RICHMOND, JULY 11 -- Gov. L. Douglas Wilder today kicked off a campaign aimed at winning voter approval of a new method of financing highways and mass transit that could accelerate such projects by as much as five years.

Virginia voters will be asked on Nov. 8 to approve two constitutional amendments that would allow the use of "pledge bonds" to finance specific transportation projects.

The bonds are so named because the state would pledge to repay them using existing gasoline taxes and other transportation-related revenue.

Counties and cities also could sell such bonds to finance local transportation projects, including airports and ports, with the bonds to be repaid from existing tax sources.

Wilder (D), who has promised not to raise taxes during his four-year term, emphasized that adoption of pledge bonds "will not be creating any new money," and compared selling the bonds to taking out a mortgage to buy a house.

"Build the road today and pay for it by using the gas taxes from drivers traveling along the road you built," he said.

Under current law, he said, "we must slowly accumulate the money . . . and then start construction when we have saved up enough." Meanwhile, he said, "the price of the house or the road steadily increases."

Pledge bonds, initially proposed by Wilder's predecessor, Gerald L. Baliles, and embraced by the legislature, could finance as much as $1.2 billion in construction over the next four years. The limit is determined by a complex formula that is based on recent revenue collections.

The bonds would be repaid, probably over a 20- or 30-year period, from the collection of taxes on gasoline, vehicle sales and licenses, and a portion of the state sales tax.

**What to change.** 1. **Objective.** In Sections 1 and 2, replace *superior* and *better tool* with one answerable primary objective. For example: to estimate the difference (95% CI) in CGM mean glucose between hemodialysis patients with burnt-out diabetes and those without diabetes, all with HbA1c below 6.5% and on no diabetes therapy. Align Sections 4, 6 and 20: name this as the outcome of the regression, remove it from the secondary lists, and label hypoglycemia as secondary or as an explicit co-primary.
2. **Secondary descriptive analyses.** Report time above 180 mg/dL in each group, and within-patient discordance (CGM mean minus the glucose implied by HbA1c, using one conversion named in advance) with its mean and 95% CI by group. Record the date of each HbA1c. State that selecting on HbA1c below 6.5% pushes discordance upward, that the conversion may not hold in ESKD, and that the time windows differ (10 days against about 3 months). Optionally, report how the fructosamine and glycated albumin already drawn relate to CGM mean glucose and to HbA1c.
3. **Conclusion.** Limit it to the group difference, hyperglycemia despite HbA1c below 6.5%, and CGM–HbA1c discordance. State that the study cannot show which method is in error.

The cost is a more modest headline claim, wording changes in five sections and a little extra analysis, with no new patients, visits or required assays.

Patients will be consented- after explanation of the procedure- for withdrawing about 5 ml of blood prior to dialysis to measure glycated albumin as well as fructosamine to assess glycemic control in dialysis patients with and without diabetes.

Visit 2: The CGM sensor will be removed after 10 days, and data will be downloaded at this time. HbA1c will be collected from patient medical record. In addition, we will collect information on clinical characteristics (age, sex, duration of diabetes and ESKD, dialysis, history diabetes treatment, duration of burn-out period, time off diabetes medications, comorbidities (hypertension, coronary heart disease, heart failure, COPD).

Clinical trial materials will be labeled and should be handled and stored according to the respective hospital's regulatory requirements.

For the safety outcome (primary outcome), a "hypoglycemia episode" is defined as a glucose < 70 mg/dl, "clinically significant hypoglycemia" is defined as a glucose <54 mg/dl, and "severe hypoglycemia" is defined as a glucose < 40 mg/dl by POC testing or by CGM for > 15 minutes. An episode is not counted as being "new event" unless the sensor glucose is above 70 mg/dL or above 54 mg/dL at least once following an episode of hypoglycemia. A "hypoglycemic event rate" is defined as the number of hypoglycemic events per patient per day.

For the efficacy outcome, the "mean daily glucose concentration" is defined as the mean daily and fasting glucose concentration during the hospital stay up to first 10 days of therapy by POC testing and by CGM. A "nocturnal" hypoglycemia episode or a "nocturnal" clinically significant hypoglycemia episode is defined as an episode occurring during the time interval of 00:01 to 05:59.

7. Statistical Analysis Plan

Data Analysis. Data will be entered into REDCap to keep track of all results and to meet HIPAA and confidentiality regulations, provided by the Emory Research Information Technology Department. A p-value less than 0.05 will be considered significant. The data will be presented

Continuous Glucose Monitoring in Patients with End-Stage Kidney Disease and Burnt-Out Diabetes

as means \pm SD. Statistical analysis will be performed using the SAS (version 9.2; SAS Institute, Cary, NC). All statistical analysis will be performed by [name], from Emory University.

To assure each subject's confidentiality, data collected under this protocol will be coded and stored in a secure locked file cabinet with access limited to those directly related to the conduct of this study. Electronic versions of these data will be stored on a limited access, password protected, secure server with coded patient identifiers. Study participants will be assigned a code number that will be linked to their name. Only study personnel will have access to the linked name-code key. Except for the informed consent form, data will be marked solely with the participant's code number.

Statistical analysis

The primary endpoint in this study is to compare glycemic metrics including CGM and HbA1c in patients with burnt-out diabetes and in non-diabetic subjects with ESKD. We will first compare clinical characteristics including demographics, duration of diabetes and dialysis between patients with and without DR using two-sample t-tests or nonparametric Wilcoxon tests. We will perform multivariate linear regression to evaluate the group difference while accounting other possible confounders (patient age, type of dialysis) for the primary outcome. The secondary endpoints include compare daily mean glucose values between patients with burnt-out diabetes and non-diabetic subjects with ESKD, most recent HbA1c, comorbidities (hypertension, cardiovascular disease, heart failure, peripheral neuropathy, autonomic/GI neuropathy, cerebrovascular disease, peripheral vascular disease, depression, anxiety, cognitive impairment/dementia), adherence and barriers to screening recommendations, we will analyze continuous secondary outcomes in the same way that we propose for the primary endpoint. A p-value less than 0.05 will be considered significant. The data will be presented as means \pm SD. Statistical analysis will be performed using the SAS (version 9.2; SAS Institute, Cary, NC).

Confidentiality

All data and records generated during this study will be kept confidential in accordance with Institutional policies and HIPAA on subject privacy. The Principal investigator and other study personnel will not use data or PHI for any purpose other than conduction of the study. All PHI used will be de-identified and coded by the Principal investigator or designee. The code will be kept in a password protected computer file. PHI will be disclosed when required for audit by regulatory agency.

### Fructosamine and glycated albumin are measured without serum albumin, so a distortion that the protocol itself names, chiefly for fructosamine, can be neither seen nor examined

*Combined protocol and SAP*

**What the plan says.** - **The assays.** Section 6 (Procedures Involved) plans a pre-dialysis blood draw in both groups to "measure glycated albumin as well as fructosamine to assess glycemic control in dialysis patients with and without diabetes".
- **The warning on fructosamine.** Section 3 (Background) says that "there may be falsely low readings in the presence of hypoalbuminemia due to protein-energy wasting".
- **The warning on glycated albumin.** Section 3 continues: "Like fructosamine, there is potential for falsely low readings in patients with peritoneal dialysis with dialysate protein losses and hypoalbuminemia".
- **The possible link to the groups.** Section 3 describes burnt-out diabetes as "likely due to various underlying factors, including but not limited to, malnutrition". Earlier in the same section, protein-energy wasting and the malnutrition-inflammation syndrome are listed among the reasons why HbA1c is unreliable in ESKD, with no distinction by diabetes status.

Unlike regular transportation projects, which are built on a schedule approved by the Commonwealth Transportation Board, projects financed by pledge bonds also would require the approval of the General Assembly.

Transportation Secretary John G. Milliken said approval of the measure by voters could result in some construction beginning as early as next summer. He said the transportation board could recommend projects in December, and the legislature could approve or change them by the end of February.

Although it is most likely that the money would be used to accelerate projects already in the works, Milliken, a former chairman of the Arlington County Board, said it is conceivable that new projects would be approved by the assembly.

Some skeptics have warned that giving legislators the power to decide where and when roads will be built could spark parochial fights pitting one part of the state against another.

Perhaps anticipating such concerns, Wilder said he intends to "ensure that what is suggested is consistent with the broader needs of the commonwealth and with the particular fiscal limitations which may exist at the time any proposal is made."

Steve Haner, spokesman for the Joint Republican Legislative Caucus, said that while "not all members of our party" endorse the concept, a number of GOP legislators supported pledge bonds when the referendum was endorsed by the assembly this year.

Pledge bonds initially were proposed by Baliles and endorsed by a special session of the legislature in 1986 that increased transportation spending by about $450 million a year.

Because of a question about the constitutionality of pledge bonds, a test case was sent to the state Supreme Court, which found them unconstitutional. To overcome the court's objections, the Baliles administration set in motion a long procedure that culminates with this fall's referendum. The procedure included overwhelming passage by two General Assembly sessions of resolutions calling for two constitutional amendments, one for the state and another for localities.

Wilder named a bipartisan panel today to help him boost the referendum. It is co-chaired by Lt. Gov. Donald S. Beyer Jr. and Attorney General Mary Sue Terry, who are fellow Democrats, and Republican lawyer and former legislator Wyatt B. Durrette Jr., who lost to Baliles in the 1985 gubernatorial election.

Wilder said he did not ask Baliles to help because he was certain the former governor is busy establishing his law practice here.